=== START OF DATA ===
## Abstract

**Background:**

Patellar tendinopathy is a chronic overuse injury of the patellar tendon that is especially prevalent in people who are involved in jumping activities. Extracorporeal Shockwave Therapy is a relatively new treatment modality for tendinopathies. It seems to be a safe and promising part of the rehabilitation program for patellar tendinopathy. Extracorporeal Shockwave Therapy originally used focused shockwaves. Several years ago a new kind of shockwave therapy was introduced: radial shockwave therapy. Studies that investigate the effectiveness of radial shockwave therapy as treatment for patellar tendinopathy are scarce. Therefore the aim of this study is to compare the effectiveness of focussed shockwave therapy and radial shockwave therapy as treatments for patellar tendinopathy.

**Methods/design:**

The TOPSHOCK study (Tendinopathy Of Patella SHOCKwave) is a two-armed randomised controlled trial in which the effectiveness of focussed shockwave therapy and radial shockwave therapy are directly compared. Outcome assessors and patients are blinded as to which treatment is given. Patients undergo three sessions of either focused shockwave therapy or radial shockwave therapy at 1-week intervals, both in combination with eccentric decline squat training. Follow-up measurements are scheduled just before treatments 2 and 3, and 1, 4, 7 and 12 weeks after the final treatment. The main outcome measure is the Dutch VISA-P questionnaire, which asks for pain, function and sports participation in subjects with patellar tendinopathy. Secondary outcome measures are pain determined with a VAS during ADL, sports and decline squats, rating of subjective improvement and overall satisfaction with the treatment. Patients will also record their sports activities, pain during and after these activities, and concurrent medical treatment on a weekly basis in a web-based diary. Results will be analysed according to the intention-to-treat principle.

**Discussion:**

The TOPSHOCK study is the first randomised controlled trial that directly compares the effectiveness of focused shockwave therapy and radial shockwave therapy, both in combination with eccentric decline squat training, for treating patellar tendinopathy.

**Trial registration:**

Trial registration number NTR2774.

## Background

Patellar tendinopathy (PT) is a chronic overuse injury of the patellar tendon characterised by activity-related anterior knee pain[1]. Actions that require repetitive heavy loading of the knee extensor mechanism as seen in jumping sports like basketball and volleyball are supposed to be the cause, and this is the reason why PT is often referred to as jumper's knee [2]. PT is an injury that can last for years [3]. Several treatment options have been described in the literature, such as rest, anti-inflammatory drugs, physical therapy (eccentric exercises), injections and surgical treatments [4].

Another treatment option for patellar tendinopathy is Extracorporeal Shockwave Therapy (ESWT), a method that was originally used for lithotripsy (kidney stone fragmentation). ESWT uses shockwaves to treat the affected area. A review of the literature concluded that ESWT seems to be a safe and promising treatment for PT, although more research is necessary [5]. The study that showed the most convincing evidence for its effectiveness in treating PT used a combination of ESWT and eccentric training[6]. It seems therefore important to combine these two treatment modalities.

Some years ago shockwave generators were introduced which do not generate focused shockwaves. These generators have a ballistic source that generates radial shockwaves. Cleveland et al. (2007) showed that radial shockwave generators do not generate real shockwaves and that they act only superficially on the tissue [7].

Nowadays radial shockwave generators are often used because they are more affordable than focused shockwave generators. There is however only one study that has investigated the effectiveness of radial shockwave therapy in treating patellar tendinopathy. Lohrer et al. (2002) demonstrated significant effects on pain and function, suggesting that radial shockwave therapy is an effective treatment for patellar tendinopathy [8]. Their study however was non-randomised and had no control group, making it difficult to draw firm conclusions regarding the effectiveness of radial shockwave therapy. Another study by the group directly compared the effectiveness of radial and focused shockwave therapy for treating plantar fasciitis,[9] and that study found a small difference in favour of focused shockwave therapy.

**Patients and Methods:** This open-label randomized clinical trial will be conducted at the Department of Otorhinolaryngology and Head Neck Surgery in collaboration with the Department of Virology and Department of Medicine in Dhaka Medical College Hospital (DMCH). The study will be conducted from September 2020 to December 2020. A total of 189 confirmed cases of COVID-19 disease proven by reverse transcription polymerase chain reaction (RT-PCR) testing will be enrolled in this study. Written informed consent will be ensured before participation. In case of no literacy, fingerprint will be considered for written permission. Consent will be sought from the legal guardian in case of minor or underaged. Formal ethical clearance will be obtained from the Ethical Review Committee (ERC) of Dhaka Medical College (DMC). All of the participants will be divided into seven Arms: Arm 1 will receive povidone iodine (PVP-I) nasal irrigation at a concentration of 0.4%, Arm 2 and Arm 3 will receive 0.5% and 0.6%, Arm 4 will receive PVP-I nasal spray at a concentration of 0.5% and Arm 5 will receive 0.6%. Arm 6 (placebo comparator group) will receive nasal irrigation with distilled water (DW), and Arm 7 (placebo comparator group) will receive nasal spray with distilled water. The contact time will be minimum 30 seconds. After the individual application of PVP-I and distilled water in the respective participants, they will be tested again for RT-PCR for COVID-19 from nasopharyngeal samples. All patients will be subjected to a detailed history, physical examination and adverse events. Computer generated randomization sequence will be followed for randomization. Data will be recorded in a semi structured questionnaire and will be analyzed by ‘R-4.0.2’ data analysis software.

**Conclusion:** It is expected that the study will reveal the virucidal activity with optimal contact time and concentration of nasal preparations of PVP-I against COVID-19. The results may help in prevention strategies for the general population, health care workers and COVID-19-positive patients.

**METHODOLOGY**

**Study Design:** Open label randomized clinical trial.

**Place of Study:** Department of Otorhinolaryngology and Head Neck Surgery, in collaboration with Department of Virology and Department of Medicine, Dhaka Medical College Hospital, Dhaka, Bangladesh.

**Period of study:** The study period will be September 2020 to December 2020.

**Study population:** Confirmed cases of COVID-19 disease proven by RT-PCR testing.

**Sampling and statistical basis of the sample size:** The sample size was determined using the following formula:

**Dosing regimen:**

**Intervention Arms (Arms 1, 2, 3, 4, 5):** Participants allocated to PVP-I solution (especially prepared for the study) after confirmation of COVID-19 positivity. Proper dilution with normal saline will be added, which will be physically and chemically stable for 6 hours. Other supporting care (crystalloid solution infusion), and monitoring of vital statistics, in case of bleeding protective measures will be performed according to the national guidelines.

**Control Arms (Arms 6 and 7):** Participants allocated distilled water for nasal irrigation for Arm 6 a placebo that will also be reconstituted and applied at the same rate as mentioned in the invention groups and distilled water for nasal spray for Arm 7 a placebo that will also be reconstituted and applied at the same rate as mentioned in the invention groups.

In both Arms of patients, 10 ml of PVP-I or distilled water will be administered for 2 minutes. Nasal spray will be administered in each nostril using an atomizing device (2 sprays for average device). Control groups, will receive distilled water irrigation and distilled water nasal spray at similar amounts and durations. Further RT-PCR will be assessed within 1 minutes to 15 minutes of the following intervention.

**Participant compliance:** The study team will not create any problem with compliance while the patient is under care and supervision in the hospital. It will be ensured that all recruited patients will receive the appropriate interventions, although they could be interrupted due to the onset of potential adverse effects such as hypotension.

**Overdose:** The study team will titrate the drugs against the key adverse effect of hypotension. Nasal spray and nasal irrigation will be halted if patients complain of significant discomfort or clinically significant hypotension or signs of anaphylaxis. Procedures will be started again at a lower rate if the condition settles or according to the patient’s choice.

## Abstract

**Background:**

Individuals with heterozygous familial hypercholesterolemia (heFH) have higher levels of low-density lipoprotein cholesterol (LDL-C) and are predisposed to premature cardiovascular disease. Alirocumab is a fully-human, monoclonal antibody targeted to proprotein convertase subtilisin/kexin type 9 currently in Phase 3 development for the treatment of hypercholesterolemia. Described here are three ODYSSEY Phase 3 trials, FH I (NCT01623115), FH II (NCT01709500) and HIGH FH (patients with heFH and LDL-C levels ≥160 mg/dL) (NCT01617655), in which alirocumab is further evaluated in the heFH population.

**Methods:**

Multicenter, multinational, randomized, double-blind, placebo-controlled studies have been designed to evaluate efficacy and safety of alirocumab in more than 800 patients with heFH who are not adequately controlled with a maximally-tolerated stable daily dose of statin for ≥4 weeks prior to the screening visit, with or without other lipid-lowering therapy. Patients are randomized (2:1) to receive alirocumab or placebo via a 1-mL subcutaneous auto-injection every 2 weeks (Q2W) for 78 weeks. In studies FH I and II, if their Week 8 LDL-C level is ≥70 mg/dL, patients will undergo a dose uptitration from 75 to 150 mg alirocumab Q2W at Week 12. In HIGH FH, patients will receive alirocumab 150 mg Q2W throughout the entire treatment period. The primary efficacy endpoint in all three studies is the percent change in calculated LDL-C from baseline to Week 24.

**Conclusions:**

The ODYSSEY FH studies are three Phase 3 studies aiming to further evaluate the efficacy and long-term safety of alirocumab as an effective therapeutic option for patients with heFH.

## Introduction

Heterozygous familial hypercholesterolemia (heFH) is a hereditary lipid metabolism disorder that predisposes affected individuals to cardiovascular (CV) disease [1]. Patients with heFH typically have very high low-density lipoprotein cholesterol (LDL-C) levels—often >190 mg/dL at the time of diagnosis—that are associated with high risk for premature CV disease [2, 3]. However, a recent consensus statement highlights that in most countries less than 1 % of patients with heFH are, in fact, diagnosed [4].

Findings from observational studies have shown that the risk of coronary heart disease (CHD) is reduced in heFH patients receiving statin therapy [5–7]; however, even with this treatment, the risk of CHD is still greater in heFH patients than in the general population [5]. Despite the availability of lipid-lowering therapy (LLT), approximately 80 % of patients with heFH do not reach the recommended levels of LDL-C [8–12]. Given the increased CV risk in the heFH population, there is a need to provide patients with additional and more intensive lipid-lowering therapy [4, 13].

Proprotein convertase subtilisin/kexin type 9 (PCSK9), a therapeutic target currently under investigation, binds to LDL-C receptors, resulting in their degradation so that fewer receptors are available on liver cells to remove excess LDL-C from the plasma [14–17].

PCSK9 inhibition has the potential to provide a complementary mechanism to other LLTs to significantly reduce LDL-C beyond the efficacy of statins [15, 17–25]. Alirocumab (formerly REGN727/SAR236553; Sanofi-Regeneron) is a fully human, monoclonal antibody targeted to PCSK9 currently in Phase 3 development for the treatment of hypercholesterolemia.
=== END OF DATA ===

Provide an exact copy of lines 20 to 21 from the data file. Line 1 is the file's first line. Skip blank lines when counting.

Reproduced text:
**Period of study:** The study period will be September 2020 to December 2020.

**Study population:** Confirmed cases of COVID-19 disease proven by RT-PCR testing.